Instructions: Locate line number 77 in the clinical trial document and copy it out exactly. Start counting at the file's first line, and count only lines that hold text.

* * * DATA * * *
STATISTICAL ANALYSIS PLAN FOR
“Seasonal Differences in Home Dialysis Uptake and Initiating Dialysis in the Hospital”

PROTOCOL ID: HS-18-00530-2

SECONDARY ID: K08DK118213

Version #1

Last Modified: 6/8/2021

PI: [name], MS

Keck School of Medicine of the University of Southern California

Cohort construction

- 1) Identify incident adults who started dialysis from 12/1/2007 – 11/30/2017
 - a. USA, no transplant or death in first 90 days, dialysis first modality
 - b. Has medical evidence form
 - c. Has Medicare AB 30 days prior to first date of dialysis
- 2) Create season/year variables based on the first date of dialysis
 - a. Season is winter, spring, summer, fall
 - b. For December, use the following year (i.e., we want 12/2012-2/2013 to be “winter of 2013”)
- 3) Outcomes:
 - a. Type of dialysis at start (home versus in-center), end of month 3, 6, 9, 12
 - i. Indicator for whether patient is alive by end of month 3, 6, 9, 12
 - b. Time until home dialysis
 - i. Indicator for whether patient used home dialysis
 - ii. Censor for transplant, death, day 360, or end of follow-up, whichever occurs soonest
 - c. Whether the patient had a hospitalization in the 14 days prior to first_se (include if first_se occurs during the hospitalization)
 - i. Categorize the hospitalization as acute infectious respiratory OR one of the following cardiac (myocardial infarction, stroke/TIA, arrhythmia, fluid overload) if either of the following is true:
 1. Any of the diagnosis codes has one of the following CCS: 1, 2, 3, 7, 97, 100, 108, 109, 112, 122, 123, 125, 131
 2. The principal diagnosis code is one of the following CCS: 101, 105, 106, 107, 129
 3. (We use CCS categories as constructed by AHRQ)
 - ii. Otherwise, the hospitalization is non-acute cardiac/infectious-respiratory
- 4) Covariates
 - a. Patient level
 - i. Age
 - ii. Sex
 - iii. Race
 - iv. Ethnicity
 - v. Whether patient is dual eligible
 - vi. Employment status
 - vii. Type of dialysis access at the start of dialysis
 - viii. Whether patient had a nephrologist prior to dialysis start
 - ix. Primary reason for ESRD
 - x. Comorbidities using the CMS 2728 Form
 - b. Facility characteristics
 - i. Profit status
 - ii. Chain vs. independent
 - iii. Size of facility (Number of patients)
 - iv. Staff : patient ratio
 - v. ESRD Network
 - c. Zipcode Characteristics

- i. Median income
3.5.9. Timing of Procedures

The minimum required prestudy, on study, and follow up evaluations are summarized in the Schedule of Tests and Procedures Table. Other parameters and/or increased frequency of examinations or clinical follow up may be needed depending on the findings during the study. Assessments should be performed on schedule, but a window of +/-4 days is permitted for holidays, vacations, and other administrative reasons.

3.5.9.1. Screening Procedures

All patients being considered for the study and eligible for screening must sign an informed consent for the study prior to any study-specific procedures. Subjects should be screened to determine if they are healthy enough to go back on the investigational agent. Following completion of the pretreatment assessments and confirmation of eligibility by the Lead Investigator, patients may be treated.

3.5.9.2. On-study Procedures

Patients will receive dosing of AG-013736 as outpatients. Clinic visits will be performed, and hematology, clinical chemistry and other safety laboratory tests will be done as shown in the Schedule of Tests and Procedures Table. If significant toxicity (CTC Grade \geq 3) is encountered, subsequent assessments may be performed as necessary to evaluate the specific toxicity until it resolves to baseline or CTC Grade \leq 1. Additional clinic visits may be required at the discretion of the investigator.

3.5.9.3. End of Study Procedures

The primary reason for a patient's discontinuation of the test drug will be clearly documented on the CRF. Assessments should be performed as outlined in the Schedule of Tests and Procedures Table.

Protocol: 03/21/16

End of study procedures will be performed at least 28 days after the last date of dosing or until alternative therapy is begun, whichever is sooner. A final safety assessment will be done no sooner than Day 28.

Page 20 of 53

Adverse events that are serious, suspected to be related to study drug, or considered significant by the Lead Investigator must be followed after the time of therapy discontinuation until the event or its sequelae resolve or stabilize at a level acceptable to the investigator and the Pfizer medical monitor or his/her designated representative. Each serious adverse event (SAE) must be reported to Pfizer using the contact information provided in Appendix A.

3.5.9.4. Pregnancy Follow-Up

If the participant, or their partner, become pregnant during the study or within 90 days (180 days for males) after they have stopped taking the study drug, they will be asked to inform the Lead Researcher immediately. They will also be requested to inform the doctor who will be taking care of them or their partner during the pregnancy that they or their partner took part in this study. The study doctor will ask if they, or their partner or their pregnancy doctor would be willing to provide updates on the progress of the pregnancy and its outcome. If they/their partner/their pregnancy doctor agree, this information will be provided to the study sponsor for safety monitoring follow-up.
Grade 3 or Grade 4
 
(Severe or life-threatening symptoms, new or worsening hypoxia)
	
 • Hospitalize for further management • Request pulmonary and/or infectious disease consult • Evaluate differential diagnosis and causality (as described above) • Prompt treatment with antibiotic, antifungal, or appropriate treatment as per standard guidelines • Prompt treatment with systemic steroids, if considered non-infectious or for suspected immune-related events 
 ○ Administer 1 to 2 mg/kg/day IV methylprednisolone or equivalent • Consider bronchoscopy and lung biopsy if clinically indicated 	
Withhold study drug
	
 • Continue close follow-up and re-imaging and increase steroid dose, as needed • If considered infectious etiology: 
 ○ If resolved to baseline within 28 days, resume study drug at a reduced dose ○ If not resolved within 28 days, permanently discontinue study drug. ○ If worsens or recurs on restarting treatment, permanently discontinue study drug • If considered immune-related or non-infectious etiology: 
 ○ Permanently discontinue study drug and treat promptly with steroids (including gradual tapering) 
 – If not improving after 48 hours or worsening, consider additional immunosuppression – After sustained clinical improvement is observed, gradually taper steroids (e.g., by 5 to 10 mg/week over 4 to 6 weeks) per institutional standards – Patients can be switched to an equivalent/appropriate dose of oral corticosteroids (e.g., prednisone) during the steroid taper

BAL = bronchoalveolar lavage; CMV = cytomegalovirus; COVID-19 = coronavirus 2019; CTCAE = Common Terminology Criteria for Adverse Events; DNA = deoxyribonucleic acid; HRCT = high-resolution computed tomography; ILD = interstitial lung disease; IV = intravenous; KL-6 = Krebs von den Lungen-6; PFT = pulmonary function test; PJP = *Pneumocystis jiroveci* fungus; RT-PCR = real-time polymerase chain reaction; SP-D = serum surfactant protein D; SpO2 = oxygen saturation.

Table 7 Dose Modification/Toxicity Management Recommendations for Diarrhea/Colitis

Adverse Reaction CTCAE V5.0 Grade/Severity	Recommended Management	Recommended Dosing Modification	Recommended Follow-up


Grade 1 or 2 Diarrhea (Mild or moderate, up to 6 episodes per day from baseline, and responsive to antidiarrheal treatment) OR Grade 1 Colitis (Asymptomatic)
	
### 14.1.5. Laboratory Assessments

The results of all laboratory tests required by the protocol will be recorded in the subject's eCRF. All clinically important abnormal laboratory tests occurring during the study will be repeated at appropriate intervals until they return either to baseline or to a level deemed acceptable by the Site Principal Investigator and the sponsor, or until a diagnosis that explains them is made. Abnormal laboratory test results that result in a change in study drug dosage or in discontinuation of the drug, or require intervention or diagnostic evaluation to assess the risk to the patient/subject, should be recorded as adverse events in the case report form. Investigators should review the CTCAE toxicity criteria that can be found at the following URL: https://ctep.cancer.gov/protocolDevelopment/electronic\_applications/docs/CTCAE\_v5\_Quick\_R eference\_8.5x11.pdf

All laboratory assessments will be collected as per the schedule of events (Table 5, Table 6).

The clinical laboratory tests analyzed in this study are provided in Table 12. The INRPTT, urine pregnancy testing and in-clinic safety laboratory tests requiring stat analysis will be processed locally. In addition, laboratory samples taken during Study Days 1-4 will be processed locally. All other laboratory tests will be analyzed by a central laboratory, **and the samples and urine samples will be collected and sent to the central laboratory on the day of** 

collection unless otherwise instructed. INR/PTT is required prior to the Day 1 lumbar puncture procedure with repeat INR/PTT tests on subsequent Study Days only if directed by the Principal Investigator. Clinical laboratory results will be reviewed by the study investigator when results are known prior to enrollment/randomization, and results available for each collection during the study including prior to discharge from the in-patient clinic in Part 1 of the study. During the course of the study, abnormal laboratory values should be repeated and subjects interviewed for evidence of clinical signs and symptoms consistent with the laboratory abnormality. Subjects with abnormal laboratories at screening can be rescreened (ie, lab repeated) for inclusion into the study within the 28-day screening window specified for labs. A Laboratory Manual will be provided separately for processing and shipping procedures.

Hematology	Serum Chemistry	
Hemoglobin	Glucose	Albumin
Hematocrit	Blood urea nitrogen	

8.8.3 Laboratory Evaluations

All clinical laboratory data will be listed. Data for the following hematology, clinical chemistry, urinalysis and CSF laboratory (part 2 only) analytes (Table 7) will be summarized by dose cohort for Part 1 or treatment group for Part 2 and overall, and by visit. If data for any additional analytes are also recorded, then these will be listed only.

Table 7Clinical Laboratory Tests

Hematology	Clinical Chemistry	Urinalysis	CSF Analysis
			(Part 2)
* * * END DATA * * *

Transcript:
The results of all laboratory tests required by the protocol will be recorded in the subject's eCRF. All clinically important abnormal laboratory tests occurring during the study will be repeated at appropriate intervals until they return either to baseline or to a level deemed acceptable by the Site Principal Investigator and the sponsor, or until a diagnosis that explains them is made. Abnormal laboratory test results that result in a change in study drug dosage or in discontinuation of the drug, or require intervention or diagnostic evaluation to assess the risk to the patient/subject, should be recorded as adverse events in the case report form. Investigators should review the CTCAE toxicity criteria that can be found at the following URL: https://ctep.cancer.gov/protocolDevelopment/electronic\_applications/docs/CTCAE\_v5\_Quick\_R eference\_8.5x11.pdf